Brands with a strong regional following often achieve cult-like status among fans who embrace such brands as uniquely theirs.
So it is with Cheerwine, an unusually-named soft drink that, despite its name, has no alcoholic content but does have a wine-like hue. Cheerwine, with its cherry-like taste, was created in 1917 in North Carolina. Its maker, the Carolina Beverage Corporation, still maintains its headquarters in Salisbury, NC.
Traverse the Tar Heel state and you'll see old-fashioned Cheerwine signs in pharmacies and over lunch counters. The soda has been celebrated throughout the state and was featured on Our State, a television show broadcast on UNC-TV, North Carolina's educational television station.
Now Cheerwine is trying to follow the route of Krispy Kreme Donuts, another legendary North Carolina brand that expanded beyond its regional roots. In fact, Cheerwine, which proclaims "Legend since 1917" on its label, is leveraging the legend concept in a massive ad campaign intended to make the soft drink nationally competitive.
Cheerwine has already gone beyond its home territory. It is currently distributed in twelve states that skew towards the South. But Carolina Beverage Corporation has an even loftier goal: By 2017, the brand's 100th birthday, the company would like to be in all 50 states, writes Stuart Elliott of the New York Times.
Tom Barbitta, Cheerwine's VP of marketing, tells Elliott that Cheerwine is "a passion brand that competes in the land of giants. He says the soft drink is defined by "authenticity," the fact that "nothing tastes like it," and its standing as a "dynamic brand." He believes Cheewine is "a heartland brand" that people "fall in love with."
The new ad campaign, which is costing upwards of $2 million, will position Cheewine as a "legend" and carry the theme, "Born in the South. Raised in a glass." The campaign will be fully integrated, with television, radio, print, outdoor, signage, and digital media.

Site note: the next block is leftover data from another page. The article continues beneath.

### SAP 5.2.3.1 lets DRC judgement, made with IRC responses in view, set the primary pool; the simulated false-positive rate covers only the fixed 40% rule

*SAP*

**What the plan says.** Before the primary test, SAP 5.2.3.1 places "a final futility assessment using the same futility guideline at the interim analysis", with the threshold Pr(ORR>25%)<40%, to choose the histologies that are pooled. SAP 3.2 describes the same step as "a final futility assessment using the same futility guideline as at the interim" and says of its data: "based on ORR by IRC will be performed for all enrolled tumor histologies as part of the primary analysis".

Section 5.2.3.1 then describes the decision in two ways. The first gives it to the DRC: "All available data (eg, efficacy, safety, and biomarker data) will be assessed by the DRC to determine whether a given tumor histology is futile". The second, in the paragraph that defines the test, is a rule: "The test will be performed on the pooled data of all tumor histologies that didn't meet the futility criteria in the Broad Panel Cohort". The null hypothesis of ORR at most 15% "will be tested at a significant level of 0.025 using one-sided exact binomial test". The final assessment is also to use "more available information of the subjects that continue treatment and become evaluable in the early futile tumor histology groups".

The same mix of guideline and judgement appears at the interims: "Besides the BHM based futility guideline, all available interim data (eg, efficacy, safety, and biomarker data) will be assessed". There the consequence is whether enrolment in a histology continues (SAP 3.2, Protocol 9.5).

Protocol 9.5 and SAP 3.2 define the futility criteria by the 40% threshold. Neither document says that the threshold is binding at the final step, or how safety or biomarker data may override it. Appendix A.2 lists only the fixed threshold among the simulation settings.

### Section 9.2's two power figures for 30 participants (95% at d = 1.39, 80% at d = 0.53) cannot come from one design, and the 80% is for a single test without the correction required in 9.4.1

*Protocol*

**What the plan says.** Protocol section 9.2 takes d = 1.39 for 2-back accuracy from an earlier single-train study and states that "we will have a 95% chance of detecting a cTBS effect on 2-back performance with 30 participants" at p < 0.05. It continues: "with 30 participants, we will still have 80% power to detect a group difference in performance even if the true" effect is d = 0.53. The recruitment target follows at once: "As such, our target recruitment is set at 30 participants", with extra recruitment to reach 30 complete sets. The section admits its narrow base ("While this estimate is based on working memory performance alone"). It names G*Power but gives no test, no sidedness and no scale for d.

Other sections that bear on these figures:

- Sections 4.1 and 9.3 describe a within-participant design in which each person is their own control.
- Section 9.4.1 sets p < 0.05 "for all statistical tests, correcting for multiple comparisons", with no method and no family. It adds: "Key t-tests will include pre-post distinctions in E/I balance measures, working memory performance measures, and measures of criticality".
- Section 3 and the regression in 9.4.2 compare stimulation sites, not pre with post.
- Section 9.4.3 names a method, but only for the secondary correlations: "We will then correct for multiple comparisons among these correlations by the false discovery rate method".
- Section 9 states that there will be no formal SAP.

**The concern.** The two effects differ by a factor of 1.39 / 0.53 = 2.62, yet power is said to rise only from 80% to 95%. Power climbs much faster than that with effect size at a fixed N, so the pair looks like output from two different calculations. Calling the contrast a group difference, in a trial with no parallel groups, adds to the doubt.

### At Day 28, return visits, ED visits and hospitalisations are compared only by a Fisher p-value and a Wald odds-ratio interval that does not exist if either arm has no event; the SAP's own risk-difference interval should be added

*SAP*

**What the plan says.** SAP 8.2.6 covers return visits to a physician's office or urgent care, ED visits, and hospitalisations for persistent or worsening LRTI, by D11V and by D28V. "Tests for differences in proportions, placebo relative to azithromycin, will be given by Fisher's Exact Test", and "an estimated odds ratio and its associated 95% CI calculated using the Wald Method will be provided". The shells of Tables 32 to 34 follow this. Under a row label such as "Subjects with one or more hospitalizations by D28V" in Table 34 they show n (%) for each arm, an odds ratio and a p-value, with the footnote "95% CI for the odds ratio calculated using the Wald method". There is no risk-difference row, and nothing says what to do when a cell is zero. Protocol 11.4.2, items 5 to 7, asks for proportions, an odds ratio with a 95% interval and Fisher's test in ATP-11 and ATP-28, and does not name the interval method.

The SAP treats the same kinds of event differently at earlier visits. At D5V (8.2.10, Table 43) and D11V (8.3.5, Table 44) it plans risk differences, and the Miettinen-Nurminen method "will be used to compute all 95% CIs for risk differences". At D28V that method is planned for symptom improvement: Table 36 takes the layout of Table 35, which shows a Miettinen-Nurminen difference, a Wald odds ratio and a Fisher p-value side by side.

Cheerwine's quirky website features a beach scene with interactive games, videos (such as Tales from the Fridge, below), and a link to an online store with Cheerwine merchandise. The soft drink's Facebook page, which has over 67,000 fans, is currently promoting a contest to find "Miss Cheerwine," a summer brand ambassador who will be available starting Memorial Day weekend and, like the soft drink itself, has "a bubbly personality" and embodies "true Southern style."
The backbone of the campaign is a collection of what the company says are true stories about the brand. One radio commercial, for example, cites a robbery that took place in a convenience store in Cheerwine's home town of Salisbury. According to the ad, instead of taking cash, beer or cigarettes, the thieves stole all the Cheerwine. Tom Barbitta says the stories are an attempt to "get to the truth, what's magical about this brand."
Of course, Cheerwine faces an uphill battle against many other soft drink brands that line grocery store shelves. That may be why Carolina Beverage has taken on an unlikely partner: The company has signed a distribution agreement with Pepsi Beverages Company, the bottling division of PepsiCo. Clearly pleased with the arrangement, Tom Barbitta says the company has "a great partner in Pepsi. ... As long as this brand retains its independence, it's 'family-ness,' it can play anywhere."